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It's All Squeak To Me

Jan 7, 2013
Originally published on September 19, 2013 10:10 am

Transcript

OPHIRA EISENBERG, HOST:

Let's welcome our next two contestants, in front of me right now, Tina Kendall and Stephen Kendall. Wait a second.

(APPLAUSE)

EISENBERG: So you both have the same last name, huh?

TINA KENDALL: Yes.

STEPHEN KENDALL: Yeah, coincidence.

EISENBERG: How do you know each other?

KENDALL: Oh, I found him in a hospital many years ago.

(LAUGHTER)

EISENBERG: This is a mother/son competition.

KENDALL: Yeah.

KENDALL: Yes.

EISENBERG: Are you guys competitive with each other?

KENDALL: Yes.

KENDALL: A little bit.

(LAUGHTER)

EISENBERG: And is trivia the way you usually compete?

KENDALL: One of many ways.

EISENBERG: One of many. Oh, excellent. Well, this is very exciting, and I guess on ASK ME ANOTHER, we're going to settle the score. All right, perfect. Jonathan, what do we have in store for these two?

JONATHAN COULTON: Well, this game is called It's All Squeak To Me, and it's about animal sounds. So, while in English we say the sound that dogs make is bow-wow, in Danish they say that a dog makes a sound more like "vov-vov."

(LAUGHTER)

COULTON: And in French, it would be more like "ouah-ouah." So we're going to give you...

(LAUGHTER)

COULTON: Just for the record, it's the English ones that are correct, the rest of the world is wrong.

(LAUGHTER)

COULTON: So we're going to give you some sounds that common animals supposedly make in other languages, and all you have to do is name the animal. After you name the animal, we will follow-up with a bonus question that either person may answer. Are you ready?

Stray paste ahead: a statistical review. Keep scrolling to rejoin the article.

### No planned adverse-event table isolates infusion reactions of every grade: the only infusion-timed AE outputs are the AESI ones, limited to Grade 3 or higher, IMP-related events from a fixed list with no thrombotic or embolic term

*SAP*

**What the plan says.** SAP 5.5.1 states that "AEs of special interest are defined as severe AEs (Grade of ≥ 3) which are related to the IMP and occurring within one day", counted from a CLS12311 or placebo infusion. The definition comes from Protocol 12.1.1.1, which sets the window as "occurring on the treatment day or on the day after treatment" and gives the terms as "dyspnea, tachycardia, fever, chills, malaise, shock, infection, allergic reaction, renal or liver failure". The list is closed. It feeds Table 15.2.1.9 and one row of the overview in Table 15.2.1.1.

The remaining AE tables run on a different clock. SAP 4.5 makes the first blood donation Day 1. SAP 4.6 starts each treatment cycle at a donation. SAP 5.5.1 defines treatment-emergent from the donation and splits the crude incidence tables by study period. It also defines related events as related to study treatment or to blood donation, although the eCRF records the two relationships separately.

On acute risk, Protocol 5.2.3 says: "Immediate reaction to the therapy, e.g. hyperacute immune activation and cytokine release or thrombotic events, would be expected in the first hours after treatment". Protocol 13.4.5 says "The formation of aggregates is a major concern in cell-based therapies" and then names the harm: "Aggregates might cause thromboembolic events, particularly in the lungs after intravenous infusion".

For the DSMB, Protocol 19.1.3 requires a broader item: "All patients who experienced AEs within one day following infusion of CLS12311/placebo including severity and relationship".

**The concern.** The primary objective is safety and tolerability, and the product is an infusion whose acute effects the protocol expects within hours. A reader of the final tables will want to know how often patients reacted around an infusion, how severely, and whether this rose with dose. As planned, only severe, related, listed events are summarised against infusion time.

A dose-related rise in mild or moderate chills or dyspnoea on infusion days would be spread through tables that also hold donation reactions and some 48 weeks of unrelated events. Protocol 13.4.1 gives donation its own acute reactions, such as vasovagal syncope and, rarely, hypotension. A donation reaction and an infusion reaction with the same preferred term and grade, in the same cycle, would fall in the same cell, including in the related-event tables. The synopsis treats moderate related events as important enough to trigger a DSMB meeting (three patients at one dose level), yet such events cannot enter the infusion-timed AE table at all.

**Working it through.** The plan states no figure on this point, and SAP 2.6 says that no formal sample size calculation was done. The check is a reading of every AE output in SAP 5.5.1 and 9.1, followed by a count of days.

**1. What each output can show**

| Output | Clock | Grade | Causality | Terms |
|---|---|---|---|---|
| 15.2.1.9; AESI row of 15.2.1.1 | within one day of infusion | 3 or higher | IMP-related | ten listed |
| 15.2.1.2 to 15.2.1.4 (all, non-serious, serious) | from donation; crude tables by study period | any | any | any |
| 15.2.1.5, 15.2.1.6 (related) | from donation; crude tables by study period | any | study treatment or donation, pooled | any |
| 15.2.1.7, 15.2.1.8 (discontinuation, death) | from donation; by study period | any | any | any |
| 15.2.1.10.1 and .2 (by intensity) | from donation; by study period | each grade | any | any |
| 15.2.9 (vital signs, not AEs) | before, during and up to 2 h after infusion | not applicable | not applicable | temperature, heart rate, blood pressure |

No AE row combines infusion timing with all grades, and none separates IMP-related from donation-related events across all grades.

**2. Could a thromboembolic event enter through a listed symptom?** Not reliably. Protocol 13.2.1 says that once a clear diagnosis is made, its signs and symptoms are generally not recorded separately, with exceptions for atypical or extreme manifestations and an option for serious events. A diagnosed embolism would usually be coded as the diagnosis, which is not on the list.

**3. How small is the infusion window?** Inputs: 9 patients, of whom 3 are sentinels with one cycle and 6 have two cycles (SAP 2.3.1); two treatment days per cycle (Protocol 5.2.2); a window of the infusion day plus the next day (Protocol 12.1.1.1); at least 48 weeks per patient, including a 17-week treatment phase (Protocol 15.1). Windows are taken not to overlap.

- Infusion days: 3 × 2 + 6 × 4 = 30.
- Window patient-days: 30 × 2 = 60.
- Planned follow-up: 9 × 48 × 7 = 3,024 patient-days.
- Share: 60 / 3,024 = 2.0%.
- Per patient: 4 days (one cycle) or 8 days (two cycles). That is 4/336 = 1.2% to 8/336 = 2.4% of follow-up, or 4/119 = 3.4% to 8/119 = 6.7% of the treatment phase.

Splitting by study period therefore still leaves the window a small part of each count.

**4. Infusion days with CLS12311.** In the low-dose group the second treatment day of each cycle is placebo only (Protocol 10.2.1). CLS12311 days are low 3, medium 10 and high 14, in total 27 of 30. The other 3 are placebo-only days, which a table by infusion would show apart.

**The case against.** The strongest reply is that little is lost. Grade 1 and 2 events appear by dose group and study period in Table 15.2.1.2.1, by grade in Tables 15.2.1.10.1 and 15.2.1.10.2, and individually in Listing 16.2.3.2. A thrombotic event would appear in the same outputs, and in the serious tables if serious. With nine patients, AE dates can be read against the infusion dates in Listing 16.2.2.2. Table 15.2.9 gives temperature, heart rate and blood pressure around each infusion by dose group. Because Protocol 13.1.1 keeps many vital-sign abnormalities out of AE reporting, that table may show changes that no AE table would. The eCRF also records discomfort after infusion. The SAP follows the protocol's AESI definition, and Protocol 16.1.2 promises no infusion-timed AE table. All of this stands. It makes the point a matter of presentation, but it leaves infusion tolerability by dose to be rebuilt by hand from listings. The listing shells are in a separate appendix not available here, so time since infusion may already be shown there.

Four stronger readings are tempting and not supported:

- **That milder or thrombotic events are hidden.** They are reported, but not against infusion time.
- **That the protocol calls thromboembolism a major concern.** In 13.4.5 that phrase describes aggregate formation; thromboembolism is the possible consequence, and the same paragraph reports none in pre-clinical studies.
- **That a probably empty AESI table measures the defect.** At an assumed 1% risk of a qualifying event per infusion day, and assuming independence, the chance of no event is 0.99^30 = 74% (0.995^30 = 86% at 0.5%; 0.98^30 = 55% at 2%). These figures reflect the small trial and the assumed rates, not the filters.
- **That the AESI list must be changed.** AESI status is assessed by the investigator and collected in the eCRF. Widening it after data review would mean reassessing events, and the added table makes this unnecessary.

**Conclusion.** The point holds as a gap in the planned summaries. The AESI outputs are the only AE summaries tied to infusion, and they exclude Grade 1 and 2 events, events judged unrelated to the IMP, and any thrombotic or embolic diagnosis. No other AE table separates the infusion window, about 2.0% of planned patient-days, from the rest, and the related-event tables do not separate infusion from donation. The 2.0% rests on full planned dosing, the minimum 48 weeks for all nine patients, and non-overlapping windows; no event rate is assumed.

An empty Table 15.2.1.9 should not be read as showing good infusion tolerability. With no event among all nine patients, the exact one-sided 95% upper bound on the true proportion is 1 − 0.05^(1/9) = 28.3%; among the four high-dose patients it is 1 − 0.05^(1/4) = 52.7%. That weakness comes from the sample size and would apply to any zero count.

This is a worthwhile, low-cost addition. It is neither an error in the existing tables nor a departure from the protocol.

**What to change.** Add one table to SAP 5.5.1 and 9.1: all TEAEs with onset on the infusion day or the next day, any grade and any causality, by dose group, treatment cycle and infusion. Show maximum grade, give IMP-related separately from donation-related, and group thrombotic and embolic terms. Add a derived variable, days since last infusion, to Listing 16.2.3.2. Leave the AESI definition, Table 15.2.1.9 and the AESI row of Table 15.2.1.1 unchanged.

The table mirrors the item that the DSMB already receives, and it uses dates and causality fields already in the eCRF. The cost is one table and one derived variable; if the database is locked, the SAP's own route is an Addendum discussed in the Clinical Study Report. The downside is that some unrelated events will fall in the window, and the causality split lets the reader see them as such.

KENDALL: Yes.

KENDALL: Sure.

(LAUGHTER)

COULTON: In Japanese, this animal goes "boon-boon." In German, it goes "summ-summ." And in Russian, it goes "zh-zh."

(SOUNDBITE OF BELL)

COULTON: Stephen?

KENDALL: Pig, possibly.

COULTON: No, it's not a pig. Tina...

(LAUGHTER)

COULTON: What if I said the last one again? "zh-zh."

(SOUNDBITE OF BELL)

KENDALL: Bee.

COULTON: Bee is correct, Tina.

(APPLAUSE)

COULTON: Here is your bonus question. Either one of you may buzz in for this. The result of breeding European honeybees with their more aggressive southern neighbors, Africanized bees are commonly known by what fearsome term?

(SOUNDBITE OF BELL)

COULTON: Stephen?

KENDALL: Killer bees.

COULTON: That's correct.

(APPLAUSE)

COULTON: In Italian, this animal goes "chicchirichi." In Swedish, it goes "kuckeliku." And in Greek, it goes "kikiriku."

(SOUNDBITE OF BELL)

COULTON: Tina?

KENDALL: Chicken.

COULTON: No, I'm sorry, it's not a chicken.

(SOUNDBITE OF BELL)

KENDALL: Rooster.

COULTON: That is correct, rooster.

(APPLAUSE)

COULTON: What is the name of that hanging flap of skin under a rooster's beak?

(SOUNDBITE OF BELL)

COULTON: Tina?

KENDALL: Waddle.

COULTON: Waddle is correct.

(APPLAUSE)

EISENBERG: You had no faith that was the right answer.